As Biden Makes Push in Iowa, His Ground Game May Have Some Gaps
DUBUQUE, Iowa — This city on the bluffs of the Mississippi River, which rose as a hub of furniture-making and brewing, ought to be a stronghold for Joseph R. Biden Jr. It is a blue-collar enclave with a Catholic heritage, aligning with his working class pitch to voters. Its 31-year-old, labor-connected congresswoman, Abby Finkenauer, has endorsed Mr. Biden.
But as Dan Corken, one of Mr. Biden’s most fervent volunteers, knocks on doors here, he is dubious about the candidate’s prospects just days out from Monday’s caucuses.
“If you want to look at the Biden community in Dubuque, the average age is probably about 72,” he said. “I’m having difficulties imagining some of the people I’m talking to door-knocking getting out on February 3 in the cold to go caucus.”
As Mr. Corken approached the first house on a list of potential Biden backers on Tuesday, a volunteer for Bernie Sanders swooped in and planted two signs in the yard before Mr. Corken reached the door.
“We’re all Bernie,” a man at the door told Mr. Corken.
Caucuses are low-turnout affairs, making grass-roots organizing an essential factor for doing well in Iowa. Well-tooled campaigns depend on a paid field staff and armies of volunteers to identify supporters, ensure they turn out and provide leadership in the many school cafeterias and churches that serve as caucus rooms.
But according to nearly a dozen county Democratic chairs and Biden activists around the state, Mr. Biden’s ground game has weak spots that threaten him with underperforming his polling in Iowa, where he has consistently been at or near the top.
With center-left Democrats increasingly alarmed about Mr. Sanders, a self-described democratic socialist, becoming the nominee, an effort to coalesce around the strongest moderate alternative — widely seen as Mr. Biden — could suffer a blow if the former vice president finishes in third or fourth place, and emerges from Iowa in a weak position.
The age of many Biden supporters could also prove detrimental: In 2016 only 28 percent of caucusgoers were over 65, according to entrance polls. Close to four in 10 were under 45 and they strongly favored the insurgent outsider, Mr. Sanders.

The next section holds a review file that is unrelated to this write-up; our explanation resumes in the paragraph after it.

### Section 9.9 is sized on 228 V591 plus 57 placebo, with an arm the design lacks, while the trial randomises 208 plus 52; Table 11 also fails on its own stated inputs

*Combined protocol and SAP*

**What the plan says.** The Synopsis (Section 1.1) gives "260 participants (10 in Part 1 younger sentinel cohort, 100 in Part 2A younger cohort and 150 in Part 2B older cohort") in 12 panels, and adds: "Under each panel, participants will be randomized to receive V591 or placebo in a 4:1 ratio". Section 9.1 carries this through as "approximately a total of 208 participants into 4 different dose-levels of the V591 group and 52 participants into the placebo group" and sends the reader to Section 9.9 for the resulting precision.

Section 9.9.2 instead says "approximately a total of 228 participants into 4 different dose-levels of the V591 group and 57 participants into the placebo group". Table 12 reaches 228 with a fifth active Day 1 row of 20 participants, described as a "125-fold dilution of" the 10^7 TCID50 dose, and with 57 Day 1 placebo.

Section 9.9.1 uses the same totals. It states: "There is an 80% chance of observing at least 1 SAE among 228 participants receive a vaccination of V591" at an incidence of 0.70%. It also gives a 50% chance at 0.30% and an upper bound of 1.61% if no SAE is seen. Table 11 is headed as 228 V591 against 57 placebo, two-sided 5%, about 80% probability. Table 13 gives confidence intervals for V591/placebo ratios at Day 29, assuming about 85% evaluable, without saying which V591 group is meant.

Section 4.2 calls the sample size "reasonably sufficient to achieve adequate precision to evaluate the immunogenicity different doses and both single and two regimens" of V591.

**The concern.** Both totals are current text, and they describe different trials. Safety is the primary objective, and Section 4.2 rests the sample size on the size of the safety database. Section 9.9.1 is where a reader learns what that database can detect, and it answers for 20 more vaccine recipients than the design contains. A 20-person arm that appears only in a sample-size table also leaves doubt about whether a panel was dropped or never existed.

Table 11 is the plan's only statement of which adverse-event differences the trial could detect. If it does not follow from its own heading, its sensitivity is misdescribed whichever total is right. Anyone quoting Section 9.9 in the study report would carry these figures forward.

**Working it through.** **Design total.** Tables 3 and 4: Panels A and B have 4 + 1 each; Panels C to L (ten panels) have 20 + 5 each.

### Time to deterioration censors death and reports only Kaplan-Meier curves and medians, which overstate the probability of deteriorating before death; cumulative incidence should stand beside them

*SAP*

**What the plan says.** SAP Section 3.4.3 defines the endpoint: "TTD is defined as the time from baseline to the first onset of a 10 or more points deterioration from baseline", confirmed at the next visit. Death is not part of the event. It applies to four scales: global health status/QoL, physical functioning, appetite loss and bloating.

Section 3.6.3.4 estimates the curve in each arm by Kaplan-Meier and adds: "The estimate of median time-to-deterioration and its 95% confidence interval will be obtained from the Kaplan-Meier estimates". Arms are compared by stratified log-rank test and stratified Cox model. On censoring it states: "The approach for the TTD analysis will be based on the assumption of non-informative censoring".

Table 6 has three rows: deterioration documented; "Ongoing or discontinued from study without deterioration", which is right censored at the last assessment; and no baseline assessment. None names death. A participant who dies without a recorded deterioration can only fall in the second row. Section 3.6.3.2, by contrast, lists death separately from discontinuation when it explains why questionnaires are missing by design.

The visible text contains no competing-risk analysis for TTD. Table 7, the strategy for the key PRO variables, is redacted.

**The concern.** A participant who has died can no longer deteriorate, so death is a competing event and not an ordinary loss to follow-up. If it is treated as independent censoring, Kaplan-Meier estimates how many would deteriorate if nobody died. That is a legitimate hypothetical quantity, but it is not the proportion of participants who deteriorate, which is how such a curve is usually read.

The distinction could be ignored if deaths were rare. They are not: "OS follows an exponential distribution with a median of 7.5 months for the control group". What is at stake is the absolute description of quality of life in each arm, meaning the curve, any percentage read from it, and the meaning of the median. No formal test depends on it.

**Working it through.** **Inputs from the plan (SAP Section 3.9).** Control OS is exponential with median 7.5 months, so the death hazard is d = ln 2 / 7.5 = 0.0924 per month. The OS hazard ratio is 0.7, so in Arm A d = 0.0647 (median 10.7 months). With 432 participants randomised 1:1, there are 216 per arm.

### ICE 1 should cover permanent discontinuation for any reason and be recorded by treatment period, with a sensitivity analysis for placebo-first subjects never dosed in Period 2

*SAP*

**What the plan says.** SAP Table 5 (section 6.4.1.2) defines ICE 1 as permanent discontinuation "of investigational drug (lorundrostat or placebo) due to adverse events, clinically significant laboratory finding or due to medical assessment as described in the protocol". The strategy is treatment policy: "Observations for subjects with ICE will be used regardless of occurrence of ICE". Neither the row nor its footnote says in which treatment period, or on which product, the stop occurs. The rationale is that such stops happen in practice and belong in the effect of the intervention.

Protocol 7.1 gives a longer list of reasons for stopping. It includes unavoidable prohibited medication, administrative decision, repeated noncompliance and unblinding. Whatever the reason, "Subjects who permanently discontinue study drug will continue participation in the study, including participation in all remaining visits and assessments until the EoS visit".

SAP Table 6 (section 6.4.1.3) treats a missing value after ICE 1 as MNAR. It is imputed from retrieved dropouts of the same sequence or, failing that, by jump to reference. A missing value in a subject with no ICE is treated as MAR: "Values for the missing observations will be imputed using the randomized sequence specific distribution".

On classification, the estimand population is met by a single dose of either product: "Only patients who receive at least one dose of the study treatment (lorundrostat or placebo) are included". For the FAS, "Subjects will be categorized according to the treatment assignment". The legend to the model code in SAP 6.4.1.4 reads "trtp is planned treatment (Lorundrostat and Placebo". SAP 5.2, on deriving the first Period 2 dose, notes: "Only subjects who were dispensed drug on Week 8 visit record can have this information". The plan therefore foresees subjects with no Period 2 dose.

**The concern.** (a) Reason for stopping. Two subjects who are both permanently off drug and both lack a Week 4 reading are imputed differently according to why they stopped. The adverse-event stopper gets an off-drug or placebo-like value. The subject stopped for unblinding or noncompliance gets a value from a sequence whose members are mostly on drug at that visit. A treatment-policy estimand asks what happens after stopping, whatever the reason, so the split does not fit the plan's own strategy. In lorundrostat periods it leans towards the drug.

Besides having supporters who skew older, the Biden campaign has fewer activists like Mr. Corker, according to Iowa Democrats. His campaign also appears to have recruited fewer precinct captains — the team leaders in each of more than 1,600 caucus sites — who play a key role wooing undecided voters.
Ann Fields, the Democratic chairwoman of Marion County, said that the campaigns of Senator Elizabeth Warren and of Pete Buttigieg, the former mayor of South Bend, Ind., had recruited caucus captains for all 17 precincts in her county southeast of Des Moines. Not so the Biden team. “I would say if they’re half full they’re lucky,” she said last week.
In Des Moines County in eastern Iowa, Tom Courtney, the Democratic co-chairman, said last week he knew of “only a few” Biden precinct captains in his 16 precincts. Asked about the likelihood that a candidate’s supporters would materialize on their own without an organizing staff, Mr. Courtney said, “I’ve not seen it before.”
His wife, Nancy Courtney, who is a Biden activist, said there was a “slim chance” Mr. Biden wouldn’t reach viability in some caucuses, meaning his support would fall below a 15 percent threshold needed to earn delegates.
“A lot of the campaigns have really good staffers and we only have one staffer in Des Moines County,” she said. “That worries me.’’
Pete Kavanaugh, Mr. Biden’s deputy campaign manager, said the candidate had plenty of staff members, both paid and volunteer, to turn out supporters.
“From the moment Vice President Biden announced his campaign, organizers and volunteers have been engaging Iowans in every corner of the state — building a robust, grass-roots organization that will turn out our committed supporters on caucus night,” he said. “We will have an Iowan as a precinct leader representing the campaign and making the case for Joe Biden in all of Iowa’s 1,678 precincts.”